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The Problem of Technicism in Conventional Education

Technicism is not simply an over-fascination with technology as a means of stimulating learning out of students, though that problem plagues conventional education as well. Instead, technicism refers to a broader ideological approach to education that has become captivated by quantitative measurements and the economic evaluation of success. In technicism education has been reduced to something that can be measured in numbers alone. Teachers are made into technicians, who simply pull the levers and push the buttons assigned to them by the ruling technocrats. Technicism focuses on quantities and techniques, rather than quality and values.

It is not only the Classical School renewal movement that views technicism as a problem. For instance, in a leading educational journal David Carr and Don Skinner note the wide influence of technicist models on theory about learning and the professional role of the teacher, and then bemoan how “their baleful influence—on, for example, latter day talk of learning objectives, attainment targets, performance indicators and curriculum delivery—is everywhere apparent in the contemporary ‘audit culture’ of educational theory and policy….”[1] Now let’s not get this wrong. An ‘audit culture’ is a very fine thing, if what we are concerned with is factories, markets, money and products. But it is at least a questionable theoretical assumption that schools should be modelled on this plan. Inevitably, such a pattern turns the focus away from many of the things that really matter in education, like the cultivation of wisdom and virtue. A government bureau of education can hardly be concerned with such things, when handy charts and graphs stand before them emphasizing the bottom line and the achievement gap.

If there is a defense given for a technicist model of education, it rests on the assumption that education is an applied science, like the medical practice. In this line of thinking teachers themselves need not be concerned with the theory behind the practices they employ (Who cares for all that heady stuff, anyway?), only with efficiently employing them in order to get results, measured of course in high test scores. After all, the average doctor only needs to be able to diagnose and treat patients, rather than understand all the detailed scientific theory that may undergird such practices. It is hard to argue against an analogy with so revered a profession as medicine, but here the analogy must fail. Who will be a better teacher: one who has been given five ways to manage behavior in the classroom and eight types of lesson plans, or one who has refined and honed teaching practices over years of seeking the truth in the theories of educational philosophers? How can an unreflective teacher impart and embody wisdom?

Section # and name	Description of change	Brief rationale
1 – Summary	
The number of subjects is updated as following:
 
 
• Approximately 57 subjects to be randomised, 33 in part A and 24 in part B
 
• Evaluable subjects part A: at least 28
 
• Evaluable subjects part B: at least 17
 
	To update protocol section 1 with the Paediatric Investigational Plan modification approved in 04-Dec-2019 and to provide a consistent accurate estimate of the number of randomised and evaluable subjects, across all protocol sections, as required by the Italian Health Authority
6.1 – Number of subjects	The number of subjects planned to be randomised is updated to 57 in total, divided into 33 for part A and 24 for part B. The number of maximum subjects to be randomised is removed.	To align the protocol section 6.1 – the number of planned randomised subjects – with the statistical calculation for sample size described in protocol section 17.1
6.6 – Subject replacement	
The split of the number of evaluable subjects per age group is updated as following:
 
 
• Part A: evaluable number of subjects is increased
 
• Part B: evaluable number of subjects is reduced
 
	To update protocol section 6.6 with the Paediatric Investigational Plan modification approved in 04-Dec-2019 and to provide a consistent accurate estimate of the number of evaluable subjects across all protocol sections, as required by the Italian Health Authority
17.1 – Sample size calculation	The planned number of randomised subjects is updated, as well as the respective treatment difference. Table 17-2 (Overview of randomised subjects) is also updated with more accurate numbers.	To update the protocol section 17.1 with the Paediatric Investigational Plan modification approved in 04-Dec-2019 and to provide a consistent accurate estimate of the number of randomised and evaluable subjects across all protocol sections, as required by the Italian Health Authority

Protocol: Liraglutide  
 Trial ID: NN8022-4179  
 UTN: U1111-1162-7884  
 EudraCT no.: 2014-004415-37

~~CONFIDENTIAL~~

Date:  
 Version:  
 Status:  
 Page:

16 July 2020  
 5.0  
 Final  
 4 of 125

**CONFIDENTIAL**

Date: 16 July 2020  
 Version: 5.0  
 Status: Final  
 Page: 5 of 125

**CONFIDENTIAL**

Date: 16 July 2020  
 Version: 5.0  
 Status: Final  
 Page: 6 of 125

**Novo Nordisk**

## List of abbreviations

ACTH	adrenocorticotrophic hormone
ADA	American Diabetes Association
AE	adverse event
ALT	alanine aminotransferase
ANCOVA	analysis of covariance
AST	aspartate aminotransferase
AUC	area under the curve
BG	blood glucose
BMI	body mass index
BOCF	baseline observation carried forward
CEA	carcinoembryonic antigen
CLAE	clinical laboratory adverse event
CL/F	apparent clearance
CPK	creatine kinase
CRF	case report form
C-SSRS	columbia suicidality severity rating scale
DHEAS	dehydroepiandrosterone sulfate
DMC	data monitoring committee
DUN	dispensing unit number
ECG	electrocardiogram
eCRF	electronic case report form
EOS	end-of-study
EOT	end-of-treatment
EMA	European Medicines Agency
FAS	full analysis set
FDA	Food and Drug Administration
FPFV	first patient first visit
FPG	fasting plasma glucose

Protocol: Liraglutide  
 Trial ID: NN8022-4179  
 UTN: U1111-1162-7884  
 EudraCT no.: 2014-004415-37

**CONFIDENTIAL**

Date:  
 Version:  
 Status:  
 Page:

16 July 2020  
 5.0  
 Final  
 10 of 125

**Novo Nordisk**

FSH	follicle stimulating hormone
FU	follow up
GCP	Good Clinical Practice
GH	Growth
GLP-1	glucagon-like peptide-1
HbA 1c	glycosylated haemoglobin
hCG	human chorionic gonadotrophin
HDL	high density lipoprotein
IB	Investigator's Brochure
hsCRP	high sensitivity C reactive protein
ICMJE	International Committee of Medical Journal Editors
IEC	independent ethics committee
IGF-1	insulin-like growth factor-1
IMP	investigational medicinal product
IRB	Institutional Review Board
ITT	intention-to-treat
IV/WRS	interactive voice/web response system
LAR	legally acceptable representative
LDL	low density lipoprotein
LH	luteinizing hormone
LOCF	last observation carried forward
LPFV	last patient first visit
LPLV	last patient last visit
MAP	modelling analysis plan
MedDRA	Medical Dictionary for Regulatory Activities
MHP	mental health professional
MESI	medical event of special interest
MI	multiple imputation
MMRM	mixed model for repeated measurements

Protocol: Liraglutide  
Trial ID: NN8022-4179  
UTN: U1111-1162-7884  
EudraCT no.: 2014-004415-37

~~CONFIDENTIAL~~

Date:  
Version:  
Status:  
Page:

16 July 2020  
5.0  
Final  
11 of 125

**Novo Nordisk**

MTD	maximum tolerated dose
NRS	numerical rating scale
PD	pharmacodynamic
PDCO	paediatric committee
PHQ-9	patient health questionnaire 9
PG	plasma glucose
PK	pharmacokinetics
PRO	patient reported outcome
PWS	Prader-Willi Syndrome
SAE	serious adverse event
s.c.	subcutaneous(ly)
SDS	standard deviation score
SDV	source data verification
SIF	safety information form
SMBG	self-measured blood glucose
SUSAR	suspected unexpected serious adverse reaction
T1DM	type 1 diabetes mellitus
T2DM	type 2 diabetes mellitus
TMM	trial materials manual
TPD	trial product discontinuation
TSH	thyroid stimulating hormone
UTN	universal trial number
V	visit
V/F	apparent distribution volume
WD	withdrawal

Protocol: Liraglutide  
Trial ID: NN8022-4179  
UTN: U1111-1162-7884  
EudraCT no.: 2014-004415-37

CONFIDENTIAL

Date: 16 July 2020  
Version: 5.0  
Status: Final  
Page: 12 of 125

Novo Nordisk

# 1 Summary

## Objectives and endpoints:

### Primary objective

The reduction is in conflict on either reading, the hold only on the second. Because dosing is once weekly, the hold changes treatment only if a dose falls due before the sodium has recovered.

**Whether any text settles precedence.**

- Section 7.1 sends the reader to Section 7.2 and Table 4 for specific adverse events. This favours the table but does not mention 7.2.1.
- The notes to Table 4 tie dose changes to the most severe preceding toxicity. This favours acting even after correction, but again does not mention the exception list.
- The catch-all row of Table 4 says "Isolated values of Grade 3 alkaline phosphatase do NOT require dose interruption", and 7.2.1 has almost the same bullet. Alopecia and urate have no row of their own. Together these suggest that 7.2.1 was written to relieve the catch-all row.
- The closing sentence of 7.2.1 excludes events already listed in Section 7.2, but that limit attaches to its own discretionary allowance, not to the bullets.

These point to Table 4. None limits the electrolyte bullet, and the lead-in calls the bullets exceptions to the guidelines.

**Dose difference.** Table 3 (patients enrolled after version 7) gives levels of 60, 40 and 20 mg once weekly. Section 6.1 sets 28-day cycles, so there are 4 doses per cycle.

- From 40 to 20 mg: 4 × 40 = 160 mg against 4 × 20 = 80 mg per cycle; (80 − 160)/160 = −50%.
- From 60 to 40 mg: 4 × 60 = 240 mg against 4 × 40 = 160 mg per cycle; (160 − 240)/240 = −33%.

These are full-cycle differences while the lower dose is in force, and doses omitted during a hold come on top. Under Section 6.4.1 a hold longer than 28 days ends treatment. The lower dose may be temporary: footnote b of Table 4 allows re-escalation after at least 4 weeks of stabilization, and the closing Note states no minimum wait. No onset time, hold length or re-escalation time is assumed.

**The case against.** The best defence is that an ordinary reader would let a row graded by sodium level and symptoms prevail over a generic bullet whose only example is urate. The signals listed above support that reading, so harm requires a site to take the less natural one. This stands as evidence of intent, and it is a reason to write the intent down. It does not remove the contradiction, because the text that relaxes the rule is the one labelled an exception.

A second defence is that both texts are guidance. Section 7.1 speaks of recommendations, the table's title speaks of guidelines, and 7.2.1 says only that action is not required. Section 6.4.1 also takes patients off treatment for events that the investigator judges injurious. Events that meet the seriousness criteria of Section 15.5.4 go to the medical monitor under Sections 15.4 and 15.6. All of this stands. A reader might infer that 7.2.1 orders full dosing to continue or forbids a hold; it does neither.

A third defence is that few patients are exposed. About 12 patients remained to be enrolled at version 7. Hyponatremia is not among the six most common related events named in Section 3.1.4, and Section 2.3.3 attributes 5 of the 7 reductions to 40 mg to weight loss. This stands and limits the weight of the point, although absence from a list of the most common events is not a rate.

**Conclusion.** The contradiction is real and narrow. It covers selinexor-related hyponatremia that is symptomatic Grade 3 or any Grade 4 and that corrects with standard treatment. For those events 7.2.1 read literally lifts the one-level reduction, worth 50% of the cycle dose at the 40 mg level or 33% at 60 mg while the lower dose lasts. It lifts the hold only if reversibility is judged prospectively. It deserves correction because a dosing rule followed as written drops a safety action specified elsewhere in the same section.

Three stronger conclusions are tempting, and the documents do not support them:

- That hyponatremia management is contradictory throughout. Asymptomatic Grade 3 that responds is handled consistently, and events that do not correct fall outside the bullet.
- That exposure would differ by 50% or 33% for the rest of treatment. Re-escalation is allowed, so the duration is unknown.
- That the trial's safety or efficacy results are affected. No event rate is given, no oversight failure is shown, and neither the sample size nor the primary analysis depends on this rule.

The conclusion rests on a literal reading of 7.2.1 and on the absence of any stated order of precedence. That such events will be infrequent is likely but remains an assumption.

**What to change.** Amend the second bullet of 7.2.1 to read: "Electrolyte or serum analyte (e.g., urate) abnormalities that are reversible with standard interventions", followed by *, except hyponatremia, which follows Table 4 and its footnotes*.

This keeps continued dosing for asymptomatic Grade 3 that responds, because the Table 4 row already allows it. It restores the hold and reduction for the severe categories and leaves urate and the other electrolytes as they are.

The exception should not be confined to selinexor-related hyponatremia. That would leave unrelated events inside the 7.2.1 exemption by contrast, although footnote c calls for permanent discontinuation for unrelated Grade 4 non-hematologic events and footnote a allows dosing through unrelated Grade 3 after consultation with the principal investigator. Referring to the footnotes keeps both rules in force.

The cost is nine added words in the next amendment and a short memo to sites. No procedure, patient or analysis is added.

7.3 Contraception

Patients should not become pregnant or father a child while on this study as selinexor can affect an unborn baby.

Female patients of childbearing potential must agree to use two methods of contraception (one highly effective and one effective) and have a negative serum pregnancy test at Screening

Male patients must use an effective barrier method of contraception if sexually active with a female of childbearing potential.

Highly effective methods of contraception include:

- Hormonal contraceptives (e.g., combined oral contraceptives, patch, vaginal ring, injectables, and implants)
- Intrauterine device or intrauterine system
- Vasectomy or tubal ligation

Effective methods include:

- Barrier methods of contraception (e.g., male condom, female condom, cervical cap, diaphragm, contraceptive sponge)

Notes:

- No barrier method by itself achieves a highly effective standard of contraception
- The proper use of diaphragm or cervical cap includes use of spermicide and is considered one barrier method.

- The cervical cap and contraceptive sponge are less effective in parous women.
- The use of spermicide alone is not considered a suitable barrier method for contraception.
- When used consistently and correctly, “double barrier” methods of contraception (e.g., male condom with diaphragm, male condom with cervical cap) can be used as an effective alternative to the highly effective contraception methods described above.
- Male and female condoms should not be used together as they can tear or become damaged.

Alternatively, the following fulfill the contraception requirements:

The theology of wisdom in Proverbs 1-9 provides an antidote to the technicist over-fascination with techniques and quantitative assessment. The Hebrew concept of ḥokmâ or wisdom likely grew out of the idea of skillful expertise in some craft, i.e. technical skill. Yet in Proverbs we see it broadened and deepened into the masterful understanding for life that the English word ‘wisdom’ evokes for us today. The roles of parent and sage are fused within this holistic and value-laden passing on of the tradition. In Proverbs the prototypical son is being educated for life, the royal son is being educated to rule, and the noble’s son to carry out his official duties in the royal court. This training in technical proficiency is carried out by the father/sage in a heavily value-laden context. The student is to love wisdom and to seek it above riches; he is to reject folly in both his princely duties and his personal life.

Classical education in the tradition of Proverbs does not reject technē, all the techniques and quantitative measures. It simply puts them in the proper role of subservience under qualitative values and ideals for life. This will inevitably transform them, since all the techniques classical educators use must be fitted to wisdom’s ends. Nevertheless, techniques, arts, judgments themselves remain intact under the guidance of wisdom. After all, Wisdom herself rules over all technē as a master craftsman, who was with God at the beginning as he wisely ordered all of creation (Proverbs 8:22-31). Yet this holistic vision of education requires much of the teacher. In classical education the teacher must be a magister of the arts, a sage, a philosopher; must be a participant in the Wisdom that comes from above. Only then can the teacher cultivate wisdom in the young and simple. Only then will the teacher wisely order techniques, practices and assessments to the right ends. Let those of us who teach be always sure to consider wisdom more valuable than gold and silver. Only then will we avoid the trap of technicism in trading quality for quantity.

[1] David Carr and Don Skinner, “The Cultural Roots of Professional Wisdom: Towards a Broader View of Teacher Expertise,” Educational Philosophy and Theory, 41, no. 2 (2009): 144.

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